9 karmaJoined Apr 2022


I think it’s a mistake to favour one technology over another. Ultimately, there will always be lots we don’t know about the future path of either technology.

If we are lobbying for changing energy policy then we should focus on ensuring externalities (CO2 emissions, air pollution, and waste) are priced in, that intermittency costs are priced in correctly, that badly-designed (e.g. based on misconceptions around risk) regulations don’t increase the costs of a given source, and that each energy source can compete on its own merits without undue favouritism.

That said, I think that chart you shared gives us reason to be unsatisfied with the status quo around nuclear. It should be getting cheaper but for whatever reason we aren’t building enough to benefit from Wright’s law.

Small points:

"The 12 month age limit in the current prize makes little sense: If someone has been producing valuable content for a long time, they will probably continue doing so for quite a while. The current prize is unfairly excluding past effort."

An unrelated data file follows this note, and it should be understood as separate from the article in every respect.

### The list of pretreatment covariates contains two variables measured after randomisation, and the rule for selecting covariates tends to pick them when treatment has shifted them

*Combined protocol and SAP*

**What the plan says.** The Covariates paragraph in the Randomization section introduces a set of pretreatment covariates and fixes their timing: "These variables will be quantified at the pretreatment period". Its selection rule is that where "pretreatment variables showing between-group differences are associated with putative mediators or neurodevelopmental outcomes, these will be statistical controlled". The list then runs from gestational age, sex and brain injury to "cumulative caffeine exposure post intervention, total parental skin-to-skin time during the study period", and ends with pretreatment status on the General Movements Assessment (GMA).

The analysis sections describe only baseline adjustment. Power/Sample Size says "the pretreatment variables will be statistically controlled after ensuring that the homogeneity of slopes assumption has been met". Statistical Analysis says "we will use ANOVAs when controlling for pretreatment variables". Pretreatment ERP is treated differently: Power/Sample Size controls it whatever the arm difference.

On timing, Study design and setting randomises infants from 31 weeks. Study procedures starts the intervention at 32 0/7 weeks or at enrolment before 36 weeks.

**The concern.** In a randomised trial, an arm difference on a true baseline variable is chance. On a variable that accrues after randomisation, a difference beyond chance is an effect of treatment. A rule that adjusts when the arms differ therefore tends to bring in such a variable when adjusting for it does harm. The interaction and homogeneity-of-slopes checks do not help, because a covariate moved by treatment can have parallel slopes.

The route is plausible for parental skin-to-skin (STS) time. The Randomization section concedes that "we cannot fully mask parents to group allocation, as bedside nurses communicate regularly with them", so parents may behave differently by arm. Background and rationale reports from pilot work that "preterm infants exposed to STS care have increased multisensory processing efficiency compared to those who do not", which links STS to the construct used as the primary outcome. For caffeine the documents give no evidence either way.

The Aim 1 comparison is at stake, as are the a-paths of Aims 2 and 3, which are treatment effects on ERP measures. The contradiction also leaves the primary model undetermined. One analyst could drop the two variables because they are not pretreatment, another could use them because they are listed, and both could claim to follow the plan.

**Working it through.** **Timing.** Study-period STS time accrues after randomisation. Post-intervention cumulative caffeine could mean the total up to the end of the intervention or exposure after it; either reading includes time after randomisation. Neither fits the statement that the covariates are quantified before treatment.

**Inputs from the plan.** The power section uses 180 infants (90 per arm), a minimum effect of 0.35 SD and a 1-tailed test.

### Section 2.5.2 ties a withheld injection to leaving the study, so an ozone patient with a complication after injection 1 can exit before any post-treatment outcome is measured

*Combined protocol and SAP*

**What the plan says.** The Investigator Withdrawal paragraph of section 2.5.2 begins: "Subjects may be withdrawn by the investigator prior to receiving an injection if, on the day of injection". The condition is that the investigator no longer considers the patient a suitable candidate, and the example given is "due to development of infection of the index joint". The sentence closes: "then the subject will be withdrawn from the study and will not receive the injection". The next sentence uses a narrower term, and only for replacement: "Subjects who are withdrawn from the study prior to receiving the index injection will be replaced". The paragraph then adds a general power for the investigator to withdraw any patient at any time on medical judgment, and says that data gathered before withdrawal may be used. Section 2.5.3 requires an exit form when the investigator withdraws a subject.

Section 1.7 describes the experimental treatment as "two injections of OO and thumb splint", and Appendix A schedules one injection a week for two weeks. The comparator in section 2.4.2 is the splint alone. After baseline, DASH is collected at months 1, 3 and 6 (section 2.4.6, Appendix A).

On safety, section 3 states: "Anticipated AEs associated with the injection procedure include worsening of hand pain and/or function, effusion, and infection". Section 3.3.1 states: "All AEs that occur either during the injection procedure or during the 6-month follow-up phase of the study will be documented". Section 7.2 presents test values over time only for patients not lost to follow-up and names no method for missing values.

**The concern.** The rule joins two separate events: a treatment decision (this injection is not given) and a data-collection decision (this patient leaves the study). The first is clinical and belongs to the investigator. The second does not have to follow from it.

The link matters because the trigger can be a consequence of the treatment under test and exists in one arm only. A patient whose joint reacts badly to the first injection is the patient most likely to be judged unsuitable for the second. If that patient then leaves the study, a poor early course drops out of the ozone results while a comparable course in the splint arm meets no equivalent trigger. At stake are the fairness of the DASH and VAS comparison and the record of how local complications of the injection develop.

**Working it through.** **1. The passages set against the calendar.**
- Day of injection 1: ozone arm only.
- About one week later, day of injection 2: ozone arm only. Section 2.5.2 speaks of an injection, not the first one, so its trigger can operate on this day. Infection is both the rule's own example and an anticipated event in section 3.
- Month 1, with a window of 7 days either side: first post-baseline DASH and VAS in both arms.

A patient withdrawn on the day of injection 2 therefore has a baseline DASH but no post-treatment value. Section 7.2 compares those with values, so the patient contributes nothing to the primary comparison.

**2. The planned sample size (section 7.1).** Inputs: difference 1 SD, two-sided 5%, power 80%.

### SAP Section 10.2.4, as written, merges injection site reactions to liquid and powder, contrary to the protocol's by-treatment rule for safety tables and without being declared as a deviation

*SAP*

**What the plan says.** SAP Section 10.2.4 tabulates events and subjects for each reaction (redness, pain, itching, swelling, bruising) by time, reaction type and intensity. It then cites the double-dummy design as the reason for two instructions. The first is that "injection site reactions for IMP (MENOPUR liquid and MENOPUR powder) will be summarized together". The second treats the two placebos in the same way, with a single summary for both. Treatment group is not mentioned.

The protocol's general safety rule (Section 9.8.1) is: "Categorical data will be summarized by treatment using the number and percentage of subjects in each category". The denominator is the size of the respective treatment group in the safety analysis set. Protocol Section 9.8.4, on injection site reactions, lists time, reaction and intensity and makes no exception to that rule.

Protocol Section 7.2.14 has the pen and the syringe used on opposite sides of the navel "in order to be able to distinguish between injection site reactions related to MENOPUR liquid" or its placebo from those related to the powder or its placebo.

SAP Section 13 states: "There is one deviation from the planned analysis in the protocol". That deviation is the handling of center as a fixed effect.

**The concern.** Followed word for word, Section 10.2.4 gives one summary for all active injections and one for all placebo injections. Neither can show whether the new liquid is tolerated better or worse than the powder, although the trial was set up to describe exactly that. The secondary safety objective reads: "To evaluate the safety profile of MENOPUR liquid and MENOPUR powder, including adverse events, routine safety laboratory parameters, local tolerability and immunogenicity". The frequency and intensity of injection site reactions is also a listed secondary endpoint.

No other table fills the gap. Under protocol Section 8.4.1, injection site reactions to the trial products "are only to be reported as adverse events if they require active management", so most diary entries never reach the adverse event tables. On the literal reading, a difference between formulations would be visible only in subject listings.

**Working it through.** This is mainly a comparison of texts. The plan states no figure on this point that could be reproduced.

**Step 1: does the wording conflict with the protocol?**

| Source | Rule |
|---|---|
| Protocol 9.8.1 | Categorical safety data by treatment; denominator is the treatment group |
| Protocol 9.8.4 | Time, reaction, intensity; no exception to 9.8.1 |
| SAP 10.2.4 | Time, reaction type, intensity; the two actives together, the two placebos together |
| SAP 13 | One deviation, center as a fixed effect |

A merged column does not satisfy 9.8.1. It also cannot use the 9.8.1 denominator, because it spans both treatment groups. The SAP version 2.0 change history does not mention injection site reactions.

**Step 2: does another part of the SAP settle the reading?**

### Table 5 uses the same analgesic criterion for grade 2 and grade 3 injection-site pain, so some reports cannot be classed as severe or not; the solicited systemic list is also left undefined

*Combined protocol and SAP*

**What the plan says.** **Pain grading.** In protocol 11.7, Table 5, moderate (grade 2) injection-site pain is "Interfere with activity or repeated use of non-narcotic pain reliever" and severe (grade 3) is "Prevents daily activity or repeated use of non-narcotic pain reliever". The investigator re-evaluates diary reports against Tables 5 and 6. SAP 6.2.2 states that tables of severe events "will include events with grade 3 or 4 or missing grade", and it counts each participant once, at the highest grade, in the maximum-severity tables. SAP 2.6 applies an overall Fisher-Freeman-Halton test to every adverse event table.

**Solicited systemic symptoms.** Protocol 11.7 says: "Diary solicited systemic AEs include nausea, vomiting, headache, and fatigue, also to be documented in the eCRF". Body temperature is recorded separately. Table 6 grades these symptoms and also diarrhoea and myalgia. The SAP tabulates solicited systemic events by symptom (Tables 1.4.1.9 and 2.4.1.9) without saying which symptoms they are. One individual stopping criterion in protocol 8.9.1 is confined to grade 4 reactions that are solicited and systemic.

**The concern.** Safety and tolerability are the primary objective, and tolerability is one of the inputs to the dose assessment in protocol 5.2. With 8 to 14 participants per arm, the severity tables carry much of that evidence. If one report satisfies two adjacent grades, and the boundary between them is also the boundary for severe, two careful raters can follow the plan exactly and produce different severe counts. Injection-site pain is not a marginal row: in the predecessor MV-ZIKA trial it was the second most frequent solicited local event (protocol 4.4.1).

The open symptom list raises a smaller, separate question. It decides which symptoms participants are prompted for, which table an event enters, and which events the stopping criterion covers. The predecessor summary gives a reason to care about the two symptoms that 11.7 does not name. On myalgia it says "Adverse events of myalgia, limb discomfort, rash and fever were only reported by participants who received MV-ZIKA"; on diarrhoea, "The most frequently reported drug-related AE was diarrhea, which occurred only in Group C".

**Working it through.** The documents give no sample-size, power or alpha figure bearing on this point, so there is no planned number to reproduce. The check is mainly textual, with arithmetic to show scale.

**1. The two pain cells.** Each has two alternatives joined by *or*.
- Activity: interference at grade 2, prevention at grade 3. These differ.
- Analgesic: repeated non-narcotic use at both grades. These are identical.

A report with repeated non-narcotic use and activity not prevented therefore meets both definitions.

Isn't the point to incentivise additional blogging activity? A $100,000 prize for Scott Alexander is unlikely to increase the quantity/quality of ACX/SSC posts.

Also, if through this prize you have developed the habit of blogging/built an audience, then I suspect you are likely to continue. Especially, given how easy it is to monetise a newsletter/blog today.

“Except for rare exceptions (Slate Star Codex being the most notable one), blogs usually don’t provide much long-term value—who cares enough to read the whole archive of a blog, unless the author is exceptionally skilled?”

The whole point is surely to find and encourage more SSCs, and within a few weeks, they seem to have had some real success with Hands and Cities/The Fitzwilliam based on your assessment. 

Major point:

I think you significantly underrate the pedagogical value of a blog. Marginal Revolution has influenced the way I think about economics, longtermism, and effective altruism. But I can't easily point to the eureka post. I can think of the same with many other blogs. My knowledge of nominal GDP targeting, human capital signalling, zoning/spatial economics, optimal tax theory, etc. are all the result of reading blog after blog. I can't think of many, if any, books that have had the same impact on my worldview. Maybe I'm unusual on this front. But I suspect I'm not at all.